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    • @kithmo - IT's a valid question seeing as literally 99% of road users DON'T use handbrake-neutral!! But no, it's not just my opinion; This is what the highway code explicitly says, and was virtually hammered into me by my driving instructor! ;) You can and will quickly rack up minors until they become an insta-fail major fault for not doing handbrake+neutral in a manual car when stationary during a driving test!

      @Ten Ninety - During the day they're fine, but it's dusk and night that is the problem - Maybe many people have fairly poor nightvision, but as someone who has quite good eyesight and nightvision, I can say brake lights *are* blinding at night, especially these new super-bright LED arrays that you get on e.g. newer Audis and Priuses!
      Just a second at night is enough to leave a bunch of blobs in my vision which could easily lead to me missing one of the Dressed-In-Black suicidal pedestrians that tend to randomly run across the road in the places I drive.
      Some years ago I started just closing my eyes while waiting in traffic at night because I can see the glow of the brakelights *through my eyelids*! And clearly enough to see when they go out and know it's time to move!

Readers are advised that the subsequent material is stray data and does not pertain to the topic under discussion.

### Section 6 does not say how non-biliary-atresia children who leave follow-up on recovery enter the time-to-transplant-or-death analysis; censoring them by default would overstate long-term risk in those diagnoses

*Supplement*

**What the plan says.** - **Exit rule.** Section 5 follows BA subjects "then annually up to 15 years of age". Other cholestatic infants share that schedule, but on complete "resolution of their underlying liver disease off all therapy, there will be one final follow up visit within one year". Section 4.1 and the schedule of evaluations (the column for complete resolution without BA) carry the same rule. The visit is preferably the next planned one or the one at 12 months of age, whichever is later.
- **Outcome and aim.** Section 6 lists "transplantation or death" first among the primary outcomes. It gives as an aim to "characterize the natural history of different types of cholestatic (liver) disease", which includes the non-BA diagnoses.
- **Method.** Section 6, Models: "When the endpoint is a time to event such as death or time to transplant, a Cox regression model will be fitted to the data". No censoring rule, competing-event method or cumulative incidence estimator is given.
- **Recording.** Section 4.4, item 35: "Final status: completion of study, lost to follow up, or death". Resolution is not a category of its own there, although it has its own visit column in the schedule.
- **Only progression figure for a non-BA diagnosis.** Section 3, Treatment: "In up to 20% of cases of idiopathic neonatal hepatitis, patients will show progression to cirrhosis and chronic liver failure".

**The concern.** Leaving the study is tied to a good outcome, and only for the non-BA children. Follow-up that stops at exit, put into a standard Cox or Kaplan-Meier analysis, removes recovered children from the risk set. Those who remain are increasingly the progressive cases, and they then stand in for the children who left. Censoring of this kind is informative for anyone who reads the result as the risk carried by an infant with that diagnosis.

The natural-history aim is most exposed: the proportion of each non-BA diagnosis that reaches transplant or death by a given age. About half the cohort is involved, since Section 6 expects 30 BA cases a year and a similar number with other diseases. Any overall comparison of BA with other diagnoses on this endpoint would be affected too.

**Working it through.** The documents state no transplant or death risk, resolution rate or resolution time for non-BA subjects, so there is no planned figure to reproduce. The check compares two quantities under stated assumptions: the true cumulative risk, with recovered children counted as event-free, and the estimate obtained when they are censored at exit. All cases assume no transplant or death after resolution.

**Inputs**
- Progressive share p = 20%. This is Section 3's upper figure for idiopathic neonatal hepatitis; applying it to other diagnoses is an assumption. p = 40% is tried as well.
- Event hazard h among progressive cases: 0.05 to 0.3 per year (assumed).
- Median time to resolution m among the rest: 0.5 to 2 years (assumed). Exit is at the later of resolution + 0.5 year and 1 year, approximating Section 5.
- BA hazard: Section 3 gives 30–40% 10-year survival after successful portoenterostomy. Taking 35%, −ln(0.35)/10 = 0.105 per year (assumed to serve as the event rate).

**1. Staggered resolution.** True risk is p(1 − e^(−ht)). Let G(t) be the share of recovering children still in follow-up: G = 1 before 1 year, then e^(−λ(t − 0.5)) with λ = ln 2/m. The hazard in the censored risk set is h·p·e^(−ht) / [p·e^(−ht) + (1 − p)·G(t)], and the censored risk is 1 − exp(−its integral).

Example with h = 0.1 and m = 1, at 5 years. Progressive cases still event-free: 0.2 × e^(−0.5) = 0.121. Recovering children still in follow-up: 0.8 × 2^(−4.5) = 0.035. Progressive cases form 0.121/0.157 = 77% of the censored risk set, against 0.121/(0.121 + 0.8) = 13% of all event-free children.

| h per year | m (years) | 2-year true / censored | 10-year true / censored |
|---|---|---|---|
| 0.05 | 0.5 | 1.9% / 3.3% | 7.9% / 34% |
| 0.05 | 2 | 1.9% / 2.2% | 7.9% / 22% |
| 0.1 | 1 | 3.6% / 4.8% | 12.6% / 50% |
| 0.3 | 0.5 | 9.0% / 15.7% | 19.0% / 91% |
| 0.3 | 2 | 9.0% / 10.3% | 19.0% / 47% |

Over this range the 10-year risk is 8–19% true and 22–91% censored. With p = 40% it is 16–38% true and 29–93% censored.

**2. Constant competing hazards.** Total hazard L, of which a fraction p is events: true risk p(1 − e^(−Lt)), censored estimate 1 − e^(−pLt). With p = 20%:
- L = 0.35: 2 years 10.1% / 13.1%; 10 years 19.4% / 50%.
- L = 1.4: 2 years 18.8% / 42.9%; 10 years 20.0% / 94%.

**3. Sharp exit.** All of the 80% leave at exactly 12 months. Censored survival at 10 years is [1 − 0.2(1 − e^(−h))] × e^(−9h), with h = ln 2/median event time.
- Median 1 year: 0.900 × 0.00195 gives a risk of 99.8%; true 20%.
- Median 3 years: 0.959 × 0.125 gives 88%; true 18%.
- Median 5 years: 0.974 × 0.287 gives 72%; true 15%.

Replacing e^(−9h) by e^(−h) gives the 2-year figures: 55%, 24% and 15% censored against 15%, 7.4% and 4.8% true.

@Dancing Badger - I play that game too! XD Usually I am the only person doing neutral+handbrake sadly, and it's so rare to see another person do it that when I do I get disproportionately excited... >_>
      It warms my heart to read so many of you don't stand on the footbrake for ages - It's so rare to see it in The Real World, and it makes me feel a bit better to know I'm not the only person who actually paid attention to the highway code! ^___^
    • Yeah, just make sure you give it good quality oil changes regularly and the chain should last the life of the car!
    • I did find the Aygo engine a bit dieselly at low RPM; It's the only engine I've driven that got *smoother* at higher RPM! XD

      White 'smoke', if it is wispy, is normal, esp. with more accelerator input, esp. in colder weather. It usually goes away once the engine warms up but if it's really cold it will continue - Just a fact of life with petrol engines I assume.

      If the white smoke is quite thick... well I'm not sure what that would be - On my old car it would be a sign a ****load of diesel has somehow gotten into the exhaust and was burning into 'Airshow smoke' but I don't think that is a thing with petrol...

      I'm a bit worried if you are smelling petrol *inside* the car - In some cases when a car is running rich, you can smell some petrol from the exhaust, but you shouldn't inside! Well, maybe a slight wiff when the car is starting at worst, or if you're reversing into your own exhaust right after starting the car, but certainly not a strong smell!

      It might be worth checking in the engine to see if there is a slight fuel leak or something...!!